And we recognise the hurt these actions caused to brothers and sisters, grandparents, partners and
extended family members.
We deplore the shameful practices that denied you, the mothers, your fundamental rights and
responsibilities to love and care for your children. You were not legally or socially acknowledged as their
mothers. And you were yourselves deprived of care and support.
To you, the mothers who were betrayed by a system that gave you no choice and subjected you to
manipulation, mistreatment and malpractice, we apologise.
We say sorry to you, the mothers who were denied knowledge of your rights, which meant you could not
provide informed consent. You were given false assurances. You were forced to endure the coercion and
brutality of practices that were unethical, dishonest and in many cases illegal.
We know you have suffered enduring effects from these practices forced upon you by others. For the loss,
the grief, the disempowerment, the stigmatisation and the guilt, we say sorry.
To each of you who were adopted or removed, who were led to believe your mother had rejected you and
who were denied the opportunity to grow up with your family and community of origin and to connect with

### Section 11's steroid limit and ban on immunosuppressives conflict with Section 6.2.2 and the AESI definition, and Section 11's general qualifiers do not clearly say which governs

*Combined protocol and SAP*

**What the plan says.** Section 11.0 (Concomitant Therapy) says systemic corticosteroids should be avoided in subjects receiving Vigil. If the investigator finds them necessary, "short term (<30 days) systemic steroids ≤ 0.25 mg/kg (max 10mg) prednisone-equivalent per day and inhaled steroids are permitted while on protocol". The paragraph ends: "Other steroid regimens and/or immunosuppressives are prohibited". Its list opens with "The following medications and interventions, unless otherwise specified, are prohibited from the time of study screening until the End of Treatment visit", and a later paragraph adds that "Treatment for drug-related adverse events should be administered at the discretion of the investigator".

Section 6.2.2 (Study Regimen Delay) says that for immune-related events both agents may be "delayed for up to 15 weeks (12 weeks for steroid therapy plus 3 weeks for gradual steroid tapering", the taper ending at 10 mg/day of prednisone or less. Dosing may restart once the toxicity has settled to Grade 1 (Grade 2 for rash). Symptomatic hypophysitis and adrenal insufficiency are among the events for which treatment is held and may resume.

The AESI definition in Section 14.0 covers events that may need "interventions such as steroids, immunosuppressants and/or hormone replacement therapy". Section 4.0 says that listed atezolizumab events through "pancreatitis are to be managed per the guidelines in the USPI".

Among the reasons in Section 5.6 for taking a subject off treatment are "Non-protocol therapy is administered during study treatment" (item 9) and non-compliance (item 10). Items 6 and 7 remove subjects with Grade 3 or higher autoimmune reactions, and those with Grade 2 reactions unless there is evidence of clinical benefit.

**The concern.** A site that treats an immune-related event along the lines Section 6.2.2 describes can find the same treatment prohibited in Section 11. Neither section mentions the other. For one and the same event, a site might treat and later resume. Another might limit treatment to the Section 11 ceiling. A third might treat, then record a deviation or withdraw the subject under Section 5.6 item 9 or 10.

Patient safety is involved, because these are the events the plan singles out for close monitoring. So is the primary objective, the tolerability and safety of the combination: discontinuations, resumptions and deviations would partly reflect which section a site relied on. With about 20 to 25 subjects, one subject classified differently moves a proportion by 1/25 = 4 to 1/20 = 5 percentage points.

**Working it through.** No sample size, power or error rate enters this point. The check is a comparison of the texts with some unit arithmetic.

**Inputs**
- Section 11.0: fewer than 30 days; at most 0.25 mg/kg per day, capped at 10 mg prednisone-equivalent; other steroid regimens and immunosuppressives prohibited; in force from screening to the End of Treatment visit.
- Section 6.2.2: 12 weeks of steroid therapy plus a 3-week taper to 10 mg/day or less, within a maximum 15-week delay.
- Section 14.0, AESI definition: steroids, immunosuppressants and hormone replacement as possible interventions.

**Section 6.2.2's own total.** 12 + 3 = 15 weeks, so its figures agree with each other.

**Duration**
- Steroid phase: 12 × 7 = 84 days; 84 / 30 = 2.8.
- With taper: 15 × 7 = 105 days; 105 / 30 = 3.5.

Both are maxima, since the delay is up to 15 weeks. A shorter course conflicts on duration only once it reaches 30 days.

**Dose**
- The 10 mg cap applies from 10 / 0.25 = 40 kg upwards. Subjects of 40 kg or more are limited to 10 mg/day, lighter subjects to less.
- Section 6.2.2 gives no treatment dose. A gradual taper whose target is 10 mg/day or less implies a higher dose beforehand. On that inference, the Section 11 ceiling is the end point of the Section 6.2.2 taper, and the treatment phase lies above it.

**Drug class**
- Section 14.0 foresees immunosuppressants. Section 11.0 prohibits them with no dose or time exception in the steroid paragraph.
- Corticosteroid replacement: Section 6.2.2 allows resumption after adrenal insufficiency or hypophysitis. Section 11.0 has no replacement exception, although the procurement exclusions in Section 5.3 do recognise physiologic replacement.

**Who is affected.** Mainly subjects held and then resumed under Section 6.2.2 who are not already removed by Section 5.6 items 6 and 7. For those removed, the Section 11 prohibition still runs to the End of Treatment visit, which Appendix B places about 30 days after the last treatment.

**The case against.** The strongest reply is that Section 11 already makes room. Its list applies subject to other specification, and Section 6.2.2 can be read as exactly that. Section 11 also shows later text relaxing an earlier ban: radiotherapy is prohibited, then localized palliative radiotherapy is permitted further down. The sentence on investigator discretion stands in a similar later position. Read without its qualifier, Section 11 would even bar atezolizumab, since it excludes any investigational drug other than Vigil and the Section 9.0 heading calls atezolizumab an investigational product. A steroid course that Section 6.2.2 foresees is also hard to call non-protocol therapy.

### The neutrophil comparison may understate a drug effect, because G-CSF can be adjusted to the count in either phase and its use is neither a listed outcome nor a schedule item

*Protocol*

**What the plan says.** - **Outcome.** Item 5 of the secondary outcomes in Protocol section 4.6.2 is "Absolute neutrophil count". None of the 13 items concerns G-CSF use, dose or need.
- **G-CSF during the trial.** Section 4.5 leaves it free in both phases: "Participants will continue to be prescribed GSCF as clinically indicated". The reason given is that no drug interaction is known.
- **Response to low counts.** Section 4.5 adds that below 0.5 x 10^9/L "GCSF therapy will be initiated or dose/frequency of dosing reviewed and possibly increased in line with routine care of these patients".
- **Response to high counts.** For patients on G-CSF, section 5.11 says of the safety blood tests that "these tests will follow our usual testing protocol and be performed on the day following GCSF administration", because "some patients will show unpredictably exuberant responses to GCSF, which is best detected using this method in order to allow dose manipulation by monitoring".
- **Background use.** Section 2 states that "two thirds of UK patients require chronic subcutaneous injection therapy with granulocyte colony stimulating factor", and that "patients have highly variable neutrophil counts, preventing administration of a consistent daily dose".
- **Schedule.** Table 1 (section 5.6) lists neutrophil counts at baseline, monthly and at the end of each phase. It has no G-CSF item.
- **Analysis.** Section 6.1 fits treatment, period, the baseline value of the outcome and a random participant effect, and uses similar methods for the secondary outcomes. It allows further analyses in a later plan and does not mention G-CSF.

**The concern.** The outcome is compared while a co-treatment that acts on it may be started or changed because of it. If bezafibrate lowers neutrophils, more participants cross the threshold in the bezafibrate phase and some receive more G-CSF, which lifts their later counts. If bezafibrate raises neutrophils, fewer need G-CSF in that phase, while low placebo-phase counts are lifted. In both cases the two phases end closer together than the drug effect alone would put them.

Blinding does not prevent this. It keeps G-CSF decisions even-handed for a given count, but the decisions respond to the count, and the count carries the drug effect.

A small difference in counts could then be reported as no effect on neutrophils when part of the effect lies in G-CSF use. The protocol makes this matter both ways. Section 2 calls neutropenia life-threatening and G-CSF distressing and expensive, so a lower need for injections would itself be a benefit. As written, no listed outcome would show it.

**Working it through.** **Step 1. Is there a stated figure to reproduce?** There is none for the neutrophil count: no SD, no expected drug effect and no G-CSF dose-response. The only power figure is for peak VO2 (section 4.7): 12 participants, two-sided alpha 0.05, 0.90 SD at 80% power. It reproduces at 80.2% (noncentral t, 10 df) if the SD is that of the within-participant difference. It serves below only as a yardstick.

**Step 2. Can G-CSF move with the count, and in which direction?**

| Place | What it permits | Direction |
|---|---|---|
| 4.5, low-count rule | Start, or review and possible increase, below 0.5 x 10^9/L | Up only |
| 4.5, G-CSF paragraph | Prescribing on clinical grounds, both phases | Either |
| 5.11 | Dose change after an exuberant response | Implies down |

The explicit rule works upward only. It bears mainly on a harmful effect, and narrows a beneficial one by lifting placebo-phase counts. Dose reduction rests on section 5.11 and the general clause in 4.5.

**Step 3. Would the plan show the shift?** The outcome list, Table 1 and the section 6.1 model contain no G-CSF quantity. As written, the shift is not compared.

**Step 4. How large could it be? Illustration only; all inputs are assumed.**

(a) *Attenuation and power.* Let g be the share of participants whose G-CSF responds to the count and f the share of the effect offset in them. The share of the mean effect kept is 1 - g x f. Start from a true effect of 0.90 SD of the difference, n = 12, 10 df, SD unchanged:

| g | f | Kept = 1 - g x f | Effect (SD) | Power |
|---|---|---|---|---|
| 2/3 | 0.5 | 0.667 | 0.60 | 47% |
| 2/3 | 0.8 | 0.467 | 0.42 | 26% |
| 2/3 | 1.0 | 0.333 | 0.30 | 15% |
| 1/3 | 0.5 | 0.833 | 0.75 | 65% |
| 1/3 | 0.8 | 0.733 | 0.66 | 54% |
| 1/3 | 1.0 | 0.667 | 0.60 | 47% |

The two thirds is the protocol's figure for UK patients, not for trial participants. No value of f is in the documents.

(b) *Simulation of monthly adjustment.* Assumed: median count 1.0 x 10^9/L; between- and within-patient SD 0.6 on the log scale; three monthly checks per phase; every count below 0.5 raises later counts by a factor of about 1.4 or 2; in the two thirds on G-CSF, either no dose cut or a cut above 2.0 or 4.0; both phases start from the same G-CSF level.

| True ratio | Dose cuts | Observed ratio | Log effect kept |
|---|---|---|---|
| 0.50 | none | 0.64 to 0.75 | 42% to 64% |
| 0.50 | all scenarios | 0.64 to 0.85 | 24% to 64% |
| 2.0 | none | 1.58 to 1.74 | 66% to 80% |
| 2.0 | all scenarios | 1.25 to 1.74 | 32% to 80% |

your culture, we say sorry.
We apologise to the sons and daughters who grew up not knowing how much you were wanted and loved.
We acknowledge that many of you still experience a constant struggle with identity, uncertainty and loss,
and feel a persistent tension between loyalty to one family and yearning for another.
To you, the fathers, who were excluded from the lives of your children and deprived of the dignity of
recognition on your children’s birth records, we say sorry. We acknowledge your loss and grief.
We recognise that the consequences of forced adoption practices continue to resonate through many, many
lives. To you, the siblings, grandparents, partners and other family members who have shared in the pain
and suffering of your loved ones or who were unable to share their lives, we say sorry.
Many are still grieving. Some families will be lost to one another forever. To those of you who face the
difficulties of reconnecting with family and establishing ongoing relationships, we say sorry.
We offer this apology in the hope that it will assist your healing and in order to shine a light on a dark
period of our nation’s history.
To those who have fought for the truth to be heard, we hear you now. We acknowledge that many of you
have suffered in silence for far too long.
We are saddened that many others are no longer here to share this moment. In particular, we remember
those affected by these practices who took their own lives. Our profound sympathies go to their families.